Patients with HS appear to have an increased risk of MI and CVA. Early management of modifiable cardiovascular risk mediators may be warranted in patients with HS.
Age-Specific Incidence of Melanoma in the United States.JAMA Dermatology
- design, setting, and participants
- main outcomes and measures
- conclusions and relevance
Melanoma is epidemiologically linked to UV exposure, particularly childhood sunburn. Public health campaigns are increasing sun-protective behavior in the United States, but the effect on melanoma incidence is unknown.
To examine the incidence of melanoma in the United States and whether any age-specific differences are present.
Observational, population-based registry data were extracted on July 3, 2018, from the combined National Program of Cancer Registries-Surveillance Epidemiology and End Results United States Cancer Statistics database for 2001-2015. Deidentified data for 988 103 cases of invasive melanoma, with International Classification of Diseases for Oncology histologic categorization codes 8720 to 8790, were used for analysis. Data analysis was performed from July 1, 2018, to March 1, 2019.
The annual rates of melanoma in pediatric, adolescent, young adult, and adult age groups were determined. Analyses were stratified by sex, and incidence rates were age-adjusted to the 2000 US standard population. Annual percentage change (APC) in incidence rate was calculated over the most recent decade for which data were available (2006-2015) using the weighted least squares method.
In 2015, 83 362 cases of invasive melanoma were reported in the United States, including 67 in children younger than 10 years, 251 in adolescents (10-19 years), and 1973 in young adults (20-29 years). Between 2006 and 2015, the overall incidence rate increased from 200.1 to 229.1 cases per million person-years. In adults aged 40 years or older, melanoma rates increased by an APC of 1.8% in both men (95% CI, 1.4%-2.1%) and women (95% CI, 1.4%-2.2%). In contrast, clinically and statistically significant decreases were seen in melanoma incidence for adolescents and young adults. Specifically, incidence rates decreased by an APC of -4.4% for male adolescents (95% CI, -1.7% to -7.0%), -5.4% for female adolescents (95% CI, -3.3% to -7.4%), -3.7% for male young adults (95% CI, -2.5% to -4.8%), and -3.6% for female young adults (95% CI, -2.8% to -4.5%). Data on skin pigmentation and sun protection history were unavailable; similar trends were observed with data limited to non-Hispanic whites. Young adult women appeared to have twice the risk of melanoma as young adult men.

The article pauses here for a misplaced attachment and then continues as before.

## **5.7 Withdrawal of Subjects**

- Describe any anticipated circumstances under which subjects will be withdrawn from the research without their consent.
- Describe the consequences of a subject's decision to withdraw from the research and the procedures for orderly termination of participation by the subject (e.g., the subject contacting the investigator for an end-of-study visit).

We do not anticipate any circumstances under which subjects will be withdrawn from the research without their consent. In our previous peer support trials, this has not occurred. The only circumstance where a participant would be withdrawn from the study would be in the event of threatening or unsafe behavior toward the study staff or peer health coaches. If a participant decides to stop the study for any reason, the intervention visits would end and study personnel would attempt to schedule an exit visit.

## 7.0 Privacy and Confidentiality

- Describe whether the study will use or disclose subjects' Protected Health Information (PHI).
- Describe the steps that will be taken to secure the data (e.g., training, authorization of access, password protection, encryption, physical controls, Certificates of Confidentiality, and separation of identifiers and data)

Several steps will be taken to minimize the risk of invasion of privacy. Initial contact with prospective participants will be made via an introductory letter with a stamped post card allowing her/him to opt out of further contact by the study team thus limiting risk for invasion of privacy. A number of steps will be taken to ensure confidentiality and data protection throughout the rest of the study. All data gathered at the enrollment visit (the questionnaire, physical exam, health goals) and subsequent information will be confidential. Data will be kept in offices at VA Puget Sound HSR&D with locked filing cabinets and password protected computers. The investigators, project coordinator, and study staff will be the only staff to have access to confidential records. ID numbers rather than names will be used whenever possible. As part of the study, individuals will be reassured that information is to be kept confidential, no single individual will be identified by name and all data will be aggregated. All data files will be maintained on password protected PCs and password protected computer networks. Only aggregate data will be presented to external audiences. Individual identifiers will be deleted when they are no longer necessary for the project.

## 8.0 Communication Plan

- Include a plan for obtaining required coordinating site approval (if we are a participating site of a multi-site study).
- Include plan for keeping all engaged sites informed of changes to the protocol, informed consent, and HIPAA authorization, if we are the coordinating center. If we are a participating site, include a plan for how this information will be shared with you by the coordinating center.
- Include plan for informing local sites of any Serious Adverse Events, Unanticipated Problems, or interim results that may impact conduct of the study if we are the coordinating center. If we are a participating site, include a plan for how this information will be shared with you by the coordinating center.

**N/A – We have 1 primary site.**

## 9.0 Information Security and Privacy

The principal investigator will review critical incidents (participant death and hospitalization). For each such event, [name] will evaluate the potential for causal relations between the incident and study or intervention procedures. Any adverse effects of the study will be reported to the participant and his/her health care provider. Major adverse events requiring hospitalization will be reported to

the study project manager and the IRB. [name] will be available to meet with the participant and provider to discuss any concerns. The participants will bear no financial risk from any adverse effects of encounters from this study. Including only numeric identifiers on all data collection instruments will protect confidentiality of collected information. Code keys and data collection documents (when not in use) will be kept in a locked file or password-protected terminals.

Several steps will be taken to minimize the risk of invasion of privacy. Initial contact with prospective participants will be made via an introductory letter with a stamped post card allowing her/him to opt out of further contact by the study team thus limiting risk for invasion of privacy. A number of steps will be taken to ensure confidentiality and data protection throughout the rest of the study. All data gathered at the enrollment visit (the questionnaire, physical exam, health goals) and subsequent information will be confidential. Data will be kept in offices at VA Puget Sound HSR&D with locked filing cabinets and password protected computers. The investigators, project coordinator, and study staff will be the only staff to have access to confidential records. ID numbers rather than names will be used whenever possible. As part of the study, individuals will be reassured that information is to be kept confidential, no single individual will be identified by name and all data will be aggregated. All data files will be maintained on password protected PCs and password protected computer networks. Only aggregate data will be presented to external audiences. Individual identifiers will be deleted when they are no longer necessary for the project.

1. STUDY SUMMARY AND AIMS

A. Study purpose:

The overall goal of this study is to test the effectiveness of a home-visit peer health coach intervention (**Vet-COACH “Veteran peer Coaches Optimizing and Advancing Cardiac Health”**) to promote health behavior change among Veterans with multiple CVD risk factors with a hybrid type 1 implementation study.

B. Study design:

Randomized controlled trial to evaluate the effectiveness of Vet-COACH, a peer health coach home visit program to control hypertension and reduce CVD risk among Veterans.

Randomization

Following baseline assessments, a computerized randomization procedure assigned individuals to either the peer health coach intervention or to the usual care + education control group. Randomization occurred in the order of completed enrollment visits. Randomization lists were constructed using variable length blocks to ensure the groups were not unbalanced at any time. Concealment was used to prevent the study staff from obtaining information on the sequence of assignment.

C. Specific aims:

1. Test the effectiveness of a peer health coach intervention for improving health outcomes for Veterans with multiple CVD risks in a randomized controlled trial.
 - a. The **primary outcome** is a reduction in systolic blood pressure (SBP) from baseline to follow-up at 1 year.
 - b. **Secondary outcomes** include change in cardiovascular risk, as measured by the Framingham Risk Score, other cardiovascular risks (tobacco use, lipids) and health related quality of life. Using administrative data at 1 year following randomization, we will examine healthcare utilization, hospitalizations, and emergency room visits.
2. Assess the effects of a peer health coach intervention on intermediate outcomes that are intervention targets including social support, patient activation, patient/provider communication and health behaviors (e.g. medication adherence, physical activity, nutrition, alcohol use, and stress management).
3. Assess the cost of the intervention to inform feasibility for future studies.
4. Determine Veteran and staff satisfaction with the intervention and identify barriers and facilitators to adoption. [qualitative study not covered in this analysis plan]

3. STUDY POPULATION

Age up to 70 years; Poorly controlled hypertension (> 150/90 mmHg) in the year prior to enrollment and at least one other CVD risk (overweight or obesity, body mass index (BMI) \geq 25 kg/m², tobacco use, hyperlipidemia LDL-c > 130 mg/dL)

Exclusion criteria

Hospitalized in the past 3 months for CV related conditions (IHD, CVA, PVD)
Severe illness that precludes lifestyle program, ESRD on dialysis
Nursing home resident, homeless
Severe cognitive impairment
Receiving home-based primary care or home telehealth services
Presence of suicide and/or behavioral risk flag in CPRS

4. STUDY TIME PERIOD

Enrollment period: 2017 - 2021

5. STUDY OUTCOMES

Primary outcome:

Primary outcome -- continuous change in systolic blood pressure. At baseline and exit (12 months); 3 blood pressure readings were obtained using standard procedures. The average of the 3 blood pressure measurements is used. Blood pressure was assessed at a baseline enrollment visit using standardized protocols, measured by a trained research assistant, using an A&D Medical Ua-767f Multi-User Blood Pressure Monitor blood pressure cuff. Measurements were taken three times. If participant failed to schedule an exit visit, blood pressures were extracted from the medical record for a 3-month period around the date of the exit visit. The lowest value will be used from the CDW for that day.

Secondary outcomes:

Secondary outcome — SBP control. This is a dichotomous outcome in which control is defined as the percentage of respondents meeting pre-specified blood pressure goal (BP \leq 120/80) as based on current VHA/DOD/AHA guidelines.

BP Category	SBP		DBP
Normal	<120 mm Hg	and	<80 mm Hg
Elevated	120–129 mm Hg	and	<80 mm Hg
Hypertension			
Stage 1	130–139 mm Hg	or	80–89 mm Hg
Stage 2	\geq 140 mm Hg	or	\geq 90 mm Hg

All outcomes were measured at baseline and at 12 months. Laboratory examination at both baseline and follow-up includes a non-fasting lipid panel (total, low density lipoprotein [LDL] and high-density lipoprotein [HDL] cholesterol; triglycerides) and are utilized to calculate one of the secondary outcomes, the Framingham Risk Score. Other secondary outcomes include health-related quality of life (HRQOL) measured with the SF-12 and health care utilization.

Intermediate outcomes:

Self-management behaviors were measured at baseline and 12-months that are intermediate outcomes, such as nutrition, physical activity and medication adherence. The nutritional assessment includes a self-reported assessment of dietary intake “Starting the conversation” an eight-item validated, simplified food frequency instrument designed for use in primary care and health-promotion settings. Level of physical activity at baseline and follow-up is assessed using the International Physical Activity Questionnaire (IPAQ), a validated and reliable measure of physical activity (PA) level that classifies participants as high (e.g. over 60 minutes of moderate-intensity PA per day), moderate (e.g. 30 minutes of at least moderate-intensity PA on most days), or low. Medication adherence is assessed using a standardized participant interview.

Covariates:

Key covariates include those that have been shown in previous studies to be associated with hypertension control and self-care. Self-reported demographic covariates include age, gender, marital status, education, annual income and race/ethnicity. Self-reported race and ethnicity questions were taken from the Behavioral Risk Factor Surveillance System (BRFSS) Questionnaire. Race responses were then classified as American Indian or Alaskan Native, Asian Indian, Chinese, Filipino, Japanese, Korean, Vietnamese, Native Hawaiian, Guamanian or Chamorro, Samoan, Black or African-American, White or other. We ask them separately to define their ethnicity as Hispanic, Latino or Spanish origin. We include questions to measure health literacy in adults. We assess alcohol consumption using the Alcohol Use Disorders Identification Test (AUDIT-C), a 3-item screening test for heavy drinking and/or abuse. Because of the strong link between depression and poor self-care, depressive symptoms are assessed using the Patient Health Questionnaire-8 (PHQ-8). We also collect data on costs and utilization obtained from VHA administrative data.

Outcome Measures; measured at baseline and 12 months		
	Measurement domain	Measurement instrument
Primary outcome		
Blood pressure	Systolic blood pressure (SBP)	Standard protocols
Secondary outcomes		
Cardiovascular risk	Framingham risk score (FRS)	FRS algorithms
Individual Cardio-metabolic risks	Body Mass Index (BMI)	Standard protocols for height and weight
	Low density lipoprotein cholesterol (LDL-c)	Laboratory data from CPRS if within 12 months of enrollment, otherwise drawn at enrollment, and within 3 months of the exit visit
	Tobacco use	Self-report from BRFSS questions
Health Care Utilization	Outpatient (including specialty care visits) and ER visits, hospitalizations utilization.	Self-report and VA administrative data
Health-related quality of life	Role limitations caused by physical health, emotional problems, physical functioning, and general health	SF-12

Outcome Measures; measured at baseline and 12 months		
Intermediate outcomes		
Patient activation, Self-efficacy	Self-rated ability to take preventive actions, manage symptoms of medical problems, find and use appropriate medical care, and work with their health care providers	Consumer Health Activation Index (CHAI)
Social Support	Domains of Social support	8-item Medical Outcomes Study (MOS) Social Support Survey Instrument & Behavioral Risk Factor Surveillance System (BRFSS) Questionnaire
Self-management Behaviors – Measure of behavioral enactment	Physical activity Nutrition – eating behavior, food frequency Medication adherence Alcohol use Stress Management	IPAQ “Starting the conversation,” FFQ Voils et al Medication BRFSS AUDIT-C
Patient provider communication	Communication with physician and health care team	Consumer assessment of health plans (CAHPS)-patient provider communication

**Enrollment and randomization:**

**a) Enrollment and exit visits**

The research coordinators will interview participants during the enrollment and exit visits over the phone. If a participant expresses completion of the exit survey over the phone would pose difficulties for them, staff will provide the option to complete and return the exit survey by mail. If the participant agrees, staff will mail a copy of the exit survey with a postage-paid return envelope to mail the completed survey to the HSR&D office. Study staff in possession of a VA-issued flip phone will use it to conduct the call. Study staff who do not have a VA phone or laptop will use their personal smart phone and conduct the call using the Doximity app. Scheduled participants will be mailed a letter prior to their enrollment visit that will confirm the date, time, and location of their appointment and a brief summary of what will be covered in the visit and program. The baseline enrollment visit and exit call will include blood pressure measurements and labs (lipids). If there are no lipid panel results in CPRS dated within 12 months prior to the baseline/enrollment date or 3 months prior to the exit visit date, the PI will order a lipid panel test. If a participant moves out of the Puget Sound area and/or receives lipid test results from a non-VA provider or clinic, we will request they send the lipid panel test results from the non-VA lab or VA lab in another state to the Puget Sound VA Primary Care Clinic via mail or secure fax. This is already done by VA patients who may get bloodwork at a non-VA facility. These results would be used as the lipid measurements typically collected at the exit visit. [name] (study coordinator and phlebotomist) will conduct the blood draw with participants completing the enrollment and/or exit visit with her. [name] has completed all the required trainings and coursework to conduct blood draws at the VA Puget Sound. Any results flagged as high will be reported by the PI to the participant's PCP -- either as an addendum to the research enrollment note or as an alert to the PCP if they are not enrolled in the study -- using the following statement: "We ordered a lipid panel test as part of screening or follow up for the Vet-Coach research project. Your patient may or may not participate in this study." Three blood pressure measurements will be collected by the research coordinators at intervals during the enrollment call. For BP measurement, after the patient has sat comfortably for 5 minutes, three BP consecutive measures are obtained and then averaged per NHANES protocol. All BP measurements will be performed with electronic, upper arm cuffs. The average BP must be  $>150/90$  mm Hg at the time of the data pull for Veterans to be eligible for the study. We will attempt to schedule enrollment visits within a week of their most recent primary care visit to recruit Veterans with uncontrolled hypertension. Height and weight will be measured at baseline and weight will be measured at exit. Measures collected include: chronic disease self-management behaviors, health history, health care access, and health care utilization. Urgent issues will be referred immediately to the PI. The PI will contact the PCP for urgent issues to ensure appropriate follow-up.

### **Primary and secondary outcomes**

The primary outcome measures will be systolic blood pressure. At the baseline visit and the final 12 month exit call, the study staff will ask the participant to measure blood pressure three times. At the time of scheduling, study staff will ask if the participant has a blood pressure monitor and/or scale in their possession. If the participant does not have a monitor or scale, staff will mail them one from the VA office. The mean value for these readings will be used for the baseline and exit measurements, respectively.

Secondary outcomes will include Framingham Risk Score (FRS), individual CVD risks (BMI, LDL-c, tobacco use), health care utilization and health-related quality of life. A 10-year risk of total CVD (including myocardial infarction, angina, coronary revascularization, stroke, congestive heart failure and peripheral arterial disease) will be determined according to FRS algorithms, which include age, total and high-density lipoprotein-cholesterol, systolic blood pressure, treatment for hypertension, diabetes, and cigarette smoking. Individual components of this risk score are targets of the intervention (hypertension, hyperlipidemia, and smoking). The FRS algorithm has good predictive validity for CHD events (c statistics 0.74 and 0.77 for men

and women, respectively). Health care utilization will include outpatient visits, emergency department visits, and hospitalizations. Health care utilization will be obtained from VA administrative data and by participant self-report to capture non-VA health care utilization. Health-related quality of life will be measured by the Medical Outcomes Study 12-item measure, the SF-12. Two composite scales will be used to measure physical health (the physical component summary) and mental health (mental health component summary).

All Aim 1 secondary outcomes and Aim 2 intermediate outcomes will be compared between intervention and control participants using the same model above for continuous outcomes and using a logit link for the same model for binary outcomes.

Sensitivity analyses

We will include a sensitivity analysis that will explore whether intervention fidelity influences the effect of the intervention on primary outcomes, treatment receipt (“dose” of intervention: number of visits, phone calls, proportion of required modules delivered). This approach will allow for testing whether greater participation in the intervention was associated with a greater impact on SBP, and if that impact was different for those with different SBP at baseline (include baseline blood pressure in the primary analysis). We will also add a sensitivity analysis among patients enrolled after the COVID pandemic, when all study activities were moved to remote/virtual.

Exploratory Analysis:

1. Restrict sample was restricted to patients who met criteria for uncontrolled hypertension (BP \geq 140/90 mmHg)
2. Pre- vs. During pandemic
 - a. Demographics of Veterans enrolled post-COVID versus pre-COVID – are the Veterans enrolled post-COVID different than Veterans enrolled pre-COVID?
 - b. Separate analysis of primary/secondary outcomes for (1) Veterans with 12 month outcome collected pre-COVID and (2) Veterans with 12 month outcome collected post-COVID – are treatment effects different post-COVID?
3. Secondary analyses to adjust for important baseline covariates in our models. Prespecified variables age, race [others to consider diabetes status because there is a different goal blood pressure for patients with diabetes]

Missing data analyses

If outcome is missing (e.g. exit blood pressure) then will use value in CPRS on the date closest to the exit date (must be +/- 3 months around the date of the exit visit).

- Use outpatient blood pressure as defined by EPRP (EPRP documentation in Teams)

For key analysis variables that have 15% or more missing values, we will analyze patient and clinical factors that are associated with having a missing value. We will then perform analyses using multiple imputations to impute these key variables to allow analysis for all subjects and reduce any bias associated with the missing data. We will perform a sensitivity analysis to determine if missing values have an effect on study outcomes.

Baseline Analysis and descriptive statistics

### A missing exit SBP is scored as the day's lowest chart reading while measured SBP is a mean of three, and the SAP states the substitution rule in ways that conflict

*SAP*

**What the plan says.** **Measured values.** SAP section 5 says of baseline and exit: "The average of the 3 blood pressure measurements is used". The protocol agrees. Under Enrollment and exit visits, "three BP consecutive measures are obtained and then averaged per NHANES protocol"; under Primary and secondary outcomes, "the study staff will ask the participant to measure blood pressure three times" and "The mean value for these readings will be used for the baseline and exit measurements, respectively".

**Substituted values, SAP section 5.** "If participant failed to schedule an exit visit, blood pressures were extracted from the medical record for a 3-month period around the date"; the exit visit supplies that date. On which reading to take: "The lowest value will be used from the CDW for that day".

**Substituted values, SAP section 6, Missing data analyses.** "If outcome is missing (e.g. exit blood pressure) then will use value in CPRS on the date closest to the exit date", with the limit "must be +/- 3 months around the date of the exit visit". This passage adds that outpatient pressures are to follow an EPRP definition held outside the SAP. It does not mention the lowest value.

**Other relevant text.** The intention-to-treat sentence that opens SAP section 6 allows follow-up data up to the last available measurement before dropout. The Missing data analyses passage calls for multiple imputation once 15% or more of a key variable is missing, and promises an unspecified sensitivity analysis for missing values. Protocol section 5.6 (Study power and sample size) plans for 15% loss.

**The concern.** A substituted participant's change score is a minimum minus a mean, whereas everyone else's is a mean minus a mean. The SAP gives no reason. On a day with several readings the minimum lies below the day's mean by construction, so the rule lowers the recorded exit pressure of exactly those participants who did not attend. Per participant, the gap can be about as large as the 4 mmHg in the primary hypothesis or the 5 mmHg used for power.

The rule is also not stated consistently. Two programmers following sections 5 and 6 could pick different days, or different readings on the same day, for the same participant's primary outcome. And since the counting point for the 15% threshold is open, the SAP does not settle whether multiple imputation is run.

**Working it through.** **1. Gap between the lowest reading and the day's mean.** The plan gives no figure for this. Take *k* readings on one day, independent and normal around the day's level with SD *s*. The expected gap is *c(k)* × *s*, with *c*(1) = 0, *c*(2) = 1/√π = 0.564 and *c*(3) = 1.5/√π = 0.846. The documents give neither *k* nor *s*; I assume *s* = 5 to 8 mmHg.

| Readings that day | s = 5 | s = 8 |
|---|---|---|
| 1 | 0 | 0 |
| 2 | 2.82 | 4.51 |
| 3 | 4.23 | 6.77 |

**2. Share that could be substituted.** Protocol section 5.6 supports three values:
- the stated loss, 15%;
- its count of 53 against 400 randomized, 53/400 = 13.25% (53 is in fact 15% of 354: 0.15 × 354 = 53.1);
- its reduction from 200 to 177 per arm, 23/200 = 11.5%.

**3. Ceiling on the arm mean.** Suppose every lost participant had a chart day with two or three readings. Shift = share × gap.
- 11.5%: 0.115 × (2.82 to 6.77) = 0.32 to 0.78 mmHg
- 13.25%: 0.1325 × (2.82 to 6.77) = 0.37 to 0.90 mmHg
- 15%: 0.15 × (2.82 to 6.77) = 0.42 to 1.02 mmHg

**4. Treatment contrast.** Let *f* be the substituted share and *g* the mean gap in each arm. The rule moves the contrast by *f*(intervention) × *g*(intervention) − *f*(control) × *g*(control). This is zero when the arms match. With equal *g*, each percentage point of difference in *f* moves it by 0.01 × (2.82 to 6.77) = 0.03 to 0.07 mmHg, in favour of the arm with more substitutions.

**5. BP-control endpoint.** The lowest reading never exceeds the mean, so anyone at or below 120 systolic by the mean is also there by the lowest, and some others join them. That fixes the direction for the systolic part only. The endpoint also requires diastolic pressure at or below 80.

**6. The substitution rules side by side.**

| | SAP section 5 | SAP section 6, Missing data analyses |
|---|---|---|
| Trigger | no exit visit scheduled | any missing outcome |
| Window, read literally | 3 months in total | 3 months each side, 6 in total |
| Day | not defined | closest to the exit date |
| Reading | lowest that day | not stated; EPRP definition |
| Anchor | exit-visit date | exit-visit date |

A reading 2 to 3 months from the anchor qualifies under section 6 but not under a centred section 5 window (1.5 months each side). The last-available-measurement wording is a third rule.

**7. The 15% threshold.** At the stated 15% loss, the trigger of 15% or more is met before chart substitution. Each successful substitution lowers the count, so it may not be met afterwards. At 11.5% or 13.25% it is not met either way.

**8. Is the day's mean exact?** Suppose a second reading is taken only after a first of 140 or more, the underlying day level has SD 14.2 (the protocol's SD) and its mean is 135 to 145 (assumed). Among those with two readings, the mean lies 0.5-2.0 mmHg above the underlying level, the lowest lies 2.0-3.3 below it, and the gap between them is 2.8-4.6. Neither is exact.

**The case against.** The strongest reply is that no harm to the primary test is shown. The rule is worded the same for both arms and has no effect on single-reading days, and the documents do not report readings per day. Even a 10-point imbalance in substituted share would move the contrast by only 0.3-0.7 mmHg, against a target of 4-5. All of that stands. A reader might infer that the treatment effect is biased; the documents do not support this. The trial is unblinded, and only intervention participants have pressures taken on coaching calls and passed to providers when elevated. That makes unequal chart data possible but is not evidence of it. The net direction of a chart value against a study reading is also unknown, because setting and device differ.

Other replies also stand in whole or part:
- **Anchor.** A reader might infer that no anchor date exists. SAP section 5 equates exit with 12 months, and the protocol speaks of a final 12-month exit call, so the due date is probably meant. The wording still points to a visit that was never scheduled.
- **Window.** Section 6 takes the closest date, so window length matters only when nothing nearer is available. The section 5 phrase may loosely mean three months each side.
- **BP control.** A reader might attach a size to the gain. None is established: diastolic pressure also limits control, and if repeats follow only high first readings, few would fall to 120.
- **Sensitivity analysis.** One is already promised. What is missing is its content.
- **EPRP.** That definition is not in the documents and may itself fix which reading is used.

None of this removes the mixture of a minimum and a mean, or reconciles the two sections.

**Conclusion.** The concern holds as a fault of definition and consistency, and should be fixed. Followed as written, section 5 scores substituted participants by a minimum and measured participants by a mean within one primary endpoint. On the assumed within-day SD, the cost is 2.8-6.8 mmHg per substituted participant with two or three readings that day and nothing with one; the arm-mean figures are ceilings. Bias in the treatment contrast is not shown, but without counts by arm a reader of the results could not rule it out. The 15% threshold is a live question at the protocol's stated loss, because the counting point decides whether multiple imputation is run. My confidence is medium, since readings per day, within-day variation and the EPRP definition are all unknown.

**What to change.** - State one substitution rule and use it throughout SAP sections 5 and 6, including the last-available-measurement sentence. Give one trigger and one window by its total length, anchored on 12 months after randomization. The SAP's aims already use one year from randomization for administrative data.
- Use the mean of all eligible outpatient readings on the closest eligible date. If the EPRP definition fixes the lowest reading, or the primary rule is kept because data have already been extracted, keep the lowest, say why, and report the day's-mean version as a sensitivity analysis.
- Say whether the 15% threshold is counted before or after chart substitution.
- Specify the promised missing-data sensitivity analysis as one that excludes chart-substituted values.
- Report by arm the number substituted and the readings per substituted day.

The incidence of invasive melanoma in the United States appeared to decrease in adolescents and young adults from 2006 to 2015, and this finding contrasted with increases in older populations. These incidence trends suggest that public health efforts may be favorably influencing melanoma incidence in the United States.
T cell polarization differs in various stages of discoid lupus erythematosus skin.British Journal of Dermatology
The clinical presentation and pathology of discoid lupus erythematosus (DLE) varies by stage. Erythematous scaly papules and plaques characterize t...
Systematic review and meta-analysis on the use of probiotic supplementation in pregnant mother, breastfeeding mother and infant for the prevention of atopic dermatitis in children.Australasian Journal of Dermatology
Probiotic supplementation may decrease the risk of allergic disease; however, there are differences between studies, such as the type of probiotic,...
Risk of tuberculosis with anti-tumor necrosis factor-alpha therapy in patients with psoriasis and psoriatic arthritis in Indian population.Indian Journal of Dermatology, Venereology
Anti-tumor necrosis factor-alpha (TNF-α) immunotherapy has revolutionized the treatment of inflammatory diseases, such as psoriasis and psoriatic a...
Recurrent headache and facial ecchymosis: a case of dermatitis artefacta?British Journal of Dermatology
I read the case recently published as an image gallery in the Journal about a 22 year-old woman, who developed transient and relapsing facial ecchy...